Are some brands made out of Teflon? Are they so beloved that they are beyond the reach of reputation-bruising crises and bad behavior by top executives?
Apple’s supply chain in China was exposed by the New York Times, but did that put a dent in iPhone sales? Wal-Mart’s systematic payment of bribes to officials in Mexico and its cover-up made headlines, but do its dedicated shoppers really care? New York Rangers head coach John Tortorella treats the media like pesky gnats, but has that affected sales of Molson beer at Madison Square Garden?
When a brand’s connection to its audience is so strong that it can survive nearly anything—like cockroaches after nuclear devastation—it sends a dangerous message to mere mortal brands. “Look at Wal-Mart!,” a CEO of a midsize company might say. “They tried to bury their own investigation in Mexico and I still can’t find a decent parking spot on a Saturday at my local branch. Why am I paying for my PR team? I’m going to live like Bill Murray in Groundhog Day. No one cares!”
The answer to the CEO’s question: “You’re not Wal-Mart. You’re not even Ralph’s Italian Ices. And you’re definitely not Bill Murray. We’ve got 15 competitors in a tight market who do what we do, so quit with the drunken tweets from your corner sports bar.”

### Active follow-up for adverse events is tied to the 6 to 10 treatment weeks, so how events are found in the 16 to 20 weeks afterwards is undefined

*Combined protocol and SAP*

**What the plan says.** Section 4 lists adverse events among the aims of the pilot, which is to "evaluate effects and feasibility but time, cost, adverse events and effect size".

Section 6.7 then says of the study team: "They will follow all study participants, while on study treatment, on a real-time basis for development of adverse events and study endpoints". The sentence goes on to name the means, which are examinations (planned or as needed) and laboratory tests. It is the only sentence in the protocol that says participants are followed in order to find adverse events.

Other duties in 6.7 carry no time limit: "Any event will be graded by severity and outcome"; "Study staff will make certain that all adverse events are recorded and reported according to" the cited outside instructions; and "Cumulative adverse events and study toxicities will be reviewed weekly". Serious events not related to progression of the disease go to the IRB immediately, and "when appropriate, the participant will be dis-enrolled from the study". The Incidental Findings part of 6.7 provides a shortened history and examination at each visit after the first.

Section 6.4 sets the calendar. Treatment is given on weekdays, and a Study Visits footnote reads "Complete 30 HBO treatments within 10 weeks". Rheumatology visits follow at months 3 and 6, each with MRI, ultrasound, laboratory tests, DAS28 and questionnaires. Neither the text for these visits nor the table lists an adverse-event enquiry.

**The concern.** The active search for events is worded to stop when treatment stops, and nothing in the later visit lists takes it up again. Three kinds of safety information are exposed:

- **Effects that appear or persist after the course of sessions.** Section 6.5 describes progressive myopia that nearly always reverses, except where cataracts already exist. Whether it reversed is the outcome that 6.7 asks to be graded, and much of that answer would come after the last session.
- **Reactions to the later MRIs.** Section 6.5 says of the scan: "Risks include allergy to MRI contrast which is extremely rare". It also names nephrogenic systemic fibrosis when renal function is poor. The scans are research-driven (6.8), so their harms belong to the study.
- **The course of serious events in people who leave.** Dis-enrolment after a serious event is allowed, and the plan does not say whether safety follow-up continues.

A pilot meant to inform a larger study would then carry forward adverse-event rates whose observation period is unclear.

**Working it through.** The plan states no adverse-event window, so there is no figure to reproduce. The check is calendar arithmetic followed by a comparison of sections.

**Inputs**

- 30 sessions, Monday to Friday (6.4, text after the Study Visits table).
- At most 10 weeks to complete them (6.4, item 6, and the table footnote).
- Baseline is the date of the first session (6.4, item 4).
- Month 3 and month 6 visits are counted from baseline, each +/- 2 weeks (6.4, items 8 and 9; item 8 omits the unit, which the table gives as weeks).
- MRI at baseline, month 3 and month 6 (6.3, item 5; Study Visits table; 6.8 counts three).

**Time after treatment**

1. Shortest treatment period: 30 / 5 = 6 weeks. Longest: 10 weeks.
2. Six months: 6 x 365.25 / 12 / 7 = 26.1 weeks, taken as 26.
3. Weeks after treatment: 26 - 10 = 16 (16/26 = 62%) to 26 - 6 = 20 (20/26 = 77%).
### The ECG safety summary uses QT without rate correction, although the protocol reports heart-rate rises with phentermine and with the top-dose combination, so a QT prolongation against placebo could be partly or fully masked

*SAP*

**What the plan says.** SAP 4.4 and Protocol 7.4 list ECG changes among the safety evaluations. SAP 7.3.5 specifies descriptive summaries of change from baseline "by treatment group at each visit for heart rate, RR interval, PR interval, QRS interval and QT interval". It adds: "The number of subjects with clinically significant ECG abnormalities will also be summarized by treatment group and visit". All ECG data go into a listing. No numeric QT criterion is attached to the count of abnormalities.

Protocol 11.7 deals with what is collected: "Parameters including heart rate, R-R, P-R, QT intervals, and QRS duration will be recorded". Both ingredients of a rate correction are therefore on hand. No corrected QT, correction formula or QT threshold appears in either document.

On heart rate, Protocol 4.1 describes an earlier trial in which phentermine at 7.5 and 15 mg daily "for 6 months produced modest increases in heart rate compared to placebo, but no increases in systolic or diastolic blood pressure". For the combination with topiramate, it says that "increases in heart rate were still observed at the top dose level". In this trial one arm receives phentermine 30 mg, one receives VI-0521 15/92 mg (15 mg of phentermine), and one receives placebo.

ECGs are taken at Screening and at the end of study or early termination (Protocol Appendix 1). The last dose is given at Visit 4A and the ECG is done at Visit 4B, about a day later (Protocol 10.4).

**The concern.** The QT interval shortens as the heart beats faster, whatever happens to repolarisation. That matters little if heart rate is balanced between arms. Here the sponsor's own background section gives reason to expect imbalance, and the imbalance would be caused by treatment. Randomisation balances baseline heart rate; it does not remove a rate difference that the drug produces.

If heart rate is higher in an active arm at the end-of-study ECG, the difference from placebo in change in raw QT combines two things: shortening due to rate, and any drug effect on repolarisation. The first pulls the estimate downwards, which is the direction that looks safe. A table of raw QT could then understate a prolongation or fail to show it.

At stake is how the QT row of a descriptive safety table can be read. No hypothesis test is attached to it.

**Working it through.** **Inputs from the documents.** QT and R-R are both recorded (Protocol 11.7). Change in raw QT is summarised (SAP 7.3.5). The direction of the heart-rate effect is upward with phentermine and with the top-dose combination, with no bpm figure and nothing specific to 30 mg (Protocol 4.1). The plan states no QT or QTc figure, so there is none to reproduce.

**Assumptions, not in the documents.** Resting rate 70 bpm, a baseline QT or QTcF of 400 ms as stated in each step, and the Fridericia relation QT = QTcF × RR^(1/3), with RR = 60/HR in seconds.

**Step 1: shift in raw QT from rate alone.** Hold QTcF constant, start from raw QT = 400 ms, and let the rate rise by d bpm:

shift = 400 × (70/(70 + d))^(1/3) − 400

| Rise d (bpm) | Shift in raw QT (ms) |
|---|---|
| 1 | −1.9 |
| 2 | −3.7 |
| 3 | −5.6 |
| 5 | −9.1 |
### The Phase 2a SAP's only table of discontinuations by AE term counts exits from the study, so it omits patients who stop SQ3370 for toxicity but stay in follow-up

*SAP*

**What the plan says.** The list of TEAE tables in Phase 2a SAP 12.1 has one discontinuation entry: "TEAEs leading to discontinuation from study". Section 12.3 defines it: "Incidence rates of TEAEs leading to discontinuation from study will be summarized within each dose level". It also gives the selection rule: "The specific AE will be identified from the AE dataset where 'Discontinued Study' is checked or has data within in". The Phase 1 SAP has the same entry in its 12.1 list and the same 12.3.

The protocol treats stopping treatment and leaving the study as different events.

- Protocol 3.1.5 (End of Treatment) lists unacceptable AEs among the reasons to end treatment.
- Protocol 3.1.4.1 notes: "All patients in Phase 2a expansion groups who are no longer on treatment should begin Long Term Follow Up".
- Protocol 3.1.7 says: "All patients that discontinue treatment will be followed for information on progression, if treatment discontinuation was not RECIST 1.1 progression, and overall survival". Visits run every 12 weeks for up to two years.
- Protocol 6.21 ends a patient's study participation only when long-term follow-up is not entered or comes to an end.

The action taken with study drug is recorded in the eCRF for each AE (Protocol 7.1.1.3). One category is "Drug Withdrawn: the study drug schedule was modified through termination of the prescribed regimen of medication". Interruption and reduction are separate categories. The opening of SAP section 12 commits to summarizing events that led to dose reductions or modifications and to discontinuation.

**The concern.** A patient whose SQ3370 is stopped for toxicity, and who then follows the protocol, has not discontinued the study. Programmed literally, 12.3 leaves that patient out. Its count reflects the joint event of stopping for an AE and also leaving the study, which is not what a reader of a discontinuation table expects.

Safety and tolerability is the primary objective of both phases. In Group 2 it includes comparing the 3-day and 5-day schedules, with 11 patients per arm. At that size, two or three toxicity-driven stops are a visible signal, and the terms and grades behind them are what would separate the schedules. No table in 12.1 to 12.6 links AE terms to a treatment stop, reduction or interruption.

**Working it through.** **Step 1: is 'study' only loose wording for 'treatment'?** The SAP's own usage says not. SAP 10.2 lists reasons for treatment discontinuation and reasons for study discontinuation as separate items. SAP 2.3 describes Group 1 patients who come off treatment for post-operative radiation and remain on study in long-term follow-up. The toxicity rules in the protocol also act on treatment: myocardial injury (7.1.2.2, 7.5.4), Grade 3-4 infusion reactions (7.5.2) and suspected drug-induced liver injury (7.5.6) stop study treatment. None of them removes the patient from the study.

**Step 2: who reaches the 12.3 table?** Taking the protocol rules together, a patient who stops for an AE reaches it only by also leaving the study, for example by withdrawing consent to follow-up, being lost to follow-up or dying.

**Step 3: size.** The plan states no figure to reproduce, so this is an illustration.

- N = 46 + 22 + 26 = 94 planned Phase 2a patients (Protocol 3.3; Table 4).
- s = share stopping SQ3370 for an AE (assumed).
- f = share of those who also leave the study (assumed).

Teflon brands are like movie stars who try to give the impression on talk shows that they are just like us regular people. The rules that apply to 99% of American companies don’t necessarily apply to Apple, Wal-Mart and the New York Rangers. And if you’re a communicator in the 99%, the value of your work should not be diminished, not matter how many times Coach Tortorella says to a reporter “you’re not gonna get the answer.”
Follow Steve Goldstein: @SGoldsteinAI